An Overview Of Policy Opportunities

In an earlier chapter I engaged briefly with two aspects of the policy framework through which governments are able to influence the behaviour of industries and consumers. One of these was regulation. The other was the use of financial incentives acting through market mechanisms of one kind and another. I shall have more to say about these two options later on. But these two kinds of policy measures do not exhaust the possible options through which the state can exert influence over individuals and firms.

For a start, governments inevitably form a general policy framework within which industries operate and consumers act. There are a number of ways in which this policy framework can influence environmental performance. Perhaps the single most important first step for governments in addressing the question of material throughput in the economy is to examine existing policies to determine what kind of impact is already being made by this policy framework. Transport policy is one of the areas which was highlighted in the previous chapter. The transport sector not only has considerable impact on the environment, it also offers significant opportunity for innovative system design. Much the same could be said of the energy sector, and the agricultural sector. Planning guidelines and local government policy are also important in reorienting communication networks and negotiating community development. A co-ordinated appraisal of these different policy areas could reveal numerous opportunities for preventive environmental improvement. It could also identify those areas where existing policies are operating against the aims of environmental protection.

The next step might be the formulation of a specific national environmental policy plan with clear long-term goals and interim operational targets. The Dutch National Environmental Policy Plan was probably the first example of such an initiative. Subsequently, there has been some movement towards the development of this kind of framework through government commitments to Agenda 21—the long-term strategy for implementing sustainable development which was initiated at the United Nations Conference on Environment and Development at Rio in 1992. The development of these plans to include specific operational targets and clear strategies for implementation would undoubtedly further the environmental aims of dematerialisation.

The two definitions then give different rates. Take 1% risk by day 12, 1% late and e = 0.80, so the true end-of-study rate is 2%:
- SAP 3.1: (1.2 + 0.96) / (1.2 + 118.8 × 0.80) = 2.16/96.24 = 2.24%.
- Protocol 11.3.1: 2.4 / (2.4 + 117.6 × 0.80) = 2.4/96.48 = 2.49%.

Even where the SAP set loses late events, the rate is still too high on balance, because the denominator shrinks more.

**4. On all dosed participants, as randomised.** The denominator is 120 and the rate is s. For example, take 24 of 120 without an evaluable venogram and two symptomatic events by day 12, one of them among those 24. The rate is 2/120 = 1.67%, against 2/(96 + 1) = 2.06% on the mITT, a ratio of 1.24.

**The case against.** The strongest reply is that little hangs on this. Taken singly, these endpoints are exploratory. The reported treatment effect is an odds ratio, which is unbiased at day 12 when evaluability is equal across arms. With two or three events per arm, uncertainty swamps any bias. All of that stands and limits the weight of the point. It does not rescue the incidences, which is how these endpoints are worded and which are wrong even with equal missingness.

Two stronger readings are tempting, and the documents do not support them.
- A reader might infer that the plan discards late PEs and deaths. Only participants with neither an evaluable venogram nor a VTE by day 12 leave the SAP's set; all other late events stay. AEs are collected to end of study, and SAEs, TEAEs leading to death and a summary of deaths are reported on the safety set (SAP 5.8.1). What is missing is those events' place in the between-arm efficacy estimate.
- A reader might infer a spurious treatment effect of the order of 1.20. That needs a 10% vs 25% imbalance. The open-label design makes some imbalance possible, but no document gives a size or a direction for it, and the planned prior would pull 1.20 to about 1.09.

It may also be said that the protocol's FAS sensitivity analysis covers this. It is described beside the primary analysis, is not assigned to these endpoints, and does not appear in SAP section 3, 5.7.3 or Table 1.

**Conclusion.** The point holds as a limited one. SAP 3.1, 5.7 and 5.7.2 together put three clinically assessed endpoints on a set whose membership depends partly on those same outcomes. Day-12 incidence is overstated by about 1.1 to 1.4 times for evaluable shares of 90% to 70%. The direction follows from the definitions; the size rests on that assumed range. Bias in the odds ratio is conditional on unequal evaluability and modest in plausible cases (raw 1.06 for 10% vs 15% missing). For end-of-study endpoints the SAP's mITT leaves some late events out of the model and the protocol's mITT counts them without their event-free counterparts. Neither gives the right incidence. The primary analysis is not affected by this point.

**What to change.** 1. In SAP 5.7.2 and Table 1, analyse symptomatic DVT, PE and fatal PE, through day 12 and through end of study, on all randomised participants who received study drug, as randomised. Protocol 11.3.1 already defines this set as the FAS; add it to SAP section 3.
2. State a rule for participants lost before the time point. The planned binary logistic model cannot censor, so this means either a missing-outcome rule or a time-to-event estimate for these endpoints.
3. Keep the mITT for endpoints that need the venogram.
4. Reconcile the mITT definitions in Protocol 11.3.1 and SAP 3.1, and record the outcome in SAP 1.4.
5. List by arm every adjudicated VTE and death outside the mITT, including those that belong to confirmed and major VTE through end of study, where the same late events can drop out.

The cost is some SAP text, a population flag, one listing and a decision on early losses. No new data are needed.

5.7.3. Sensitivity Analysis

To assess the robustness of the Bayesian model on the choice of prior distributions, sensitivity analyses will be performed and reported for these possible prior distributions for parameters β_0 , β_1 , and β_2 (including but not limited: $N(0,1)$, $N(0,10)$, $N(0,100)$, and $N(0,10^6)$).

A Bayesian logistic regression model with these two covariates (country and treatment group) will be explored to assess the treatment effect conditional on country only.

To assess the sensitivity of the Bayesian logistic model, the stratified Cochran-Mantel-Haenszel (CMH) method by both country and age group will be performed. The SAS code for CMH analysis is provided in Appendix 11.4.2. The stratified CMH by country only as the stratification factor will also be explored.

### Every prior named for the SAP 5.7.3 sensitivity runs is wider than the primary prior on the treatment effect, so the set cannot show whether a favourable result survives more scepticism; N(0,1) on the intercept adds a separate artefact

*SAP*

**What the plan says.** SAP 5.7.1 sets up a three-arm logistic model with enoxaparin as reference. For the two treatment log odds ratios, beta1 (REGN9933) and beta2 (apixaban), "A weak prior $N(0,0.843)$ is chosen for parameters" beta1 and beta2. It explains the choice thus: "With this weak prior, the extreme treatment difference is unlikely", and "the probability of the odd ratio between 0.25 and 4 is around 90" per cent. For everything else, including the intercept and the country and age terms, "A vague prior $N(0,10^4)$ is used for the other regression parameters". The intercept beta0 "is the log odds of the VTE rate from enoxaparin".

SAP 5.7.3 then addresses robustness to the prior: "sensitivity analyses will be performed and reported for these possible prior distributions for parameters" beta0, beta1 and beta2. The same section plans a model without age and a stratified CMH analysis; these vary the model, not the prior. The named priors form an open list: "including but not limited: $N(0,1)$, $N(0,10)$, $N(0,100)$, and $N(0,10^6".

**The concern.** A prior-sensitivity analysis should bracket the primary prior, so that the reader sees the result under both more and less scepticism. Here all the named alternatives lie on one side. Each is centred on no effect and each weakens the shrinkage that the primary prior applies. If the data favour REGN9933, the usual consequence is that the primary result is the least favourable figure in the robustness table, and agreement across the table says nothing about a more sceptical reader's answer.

The state also has a role to play in the provision of appropriate environmental and technological information and training. There is a wide range of audiences for whom education will be crucial. Governmental commitment to the provision of this education would have major long- and short-term impacts. Some of the specific measures which have been widely discussed are presented in Box 9.

Government expenditure and procurement policies can have significant direct and indirect effects on technology promotion and on environmental performance in the public sector. For instance, government might increase the share of recycled products that are purchased (where these products can be shown to be preferable from an environmental point of view), reduce its use of hazardous materials, install clean technologies in state-owned industries, improve energy efficiency in public sector buildings and so on. These initiatives have a multiplier effect, signalling government commitment, and reinforcing the credibility of technological improvements in environmental performance.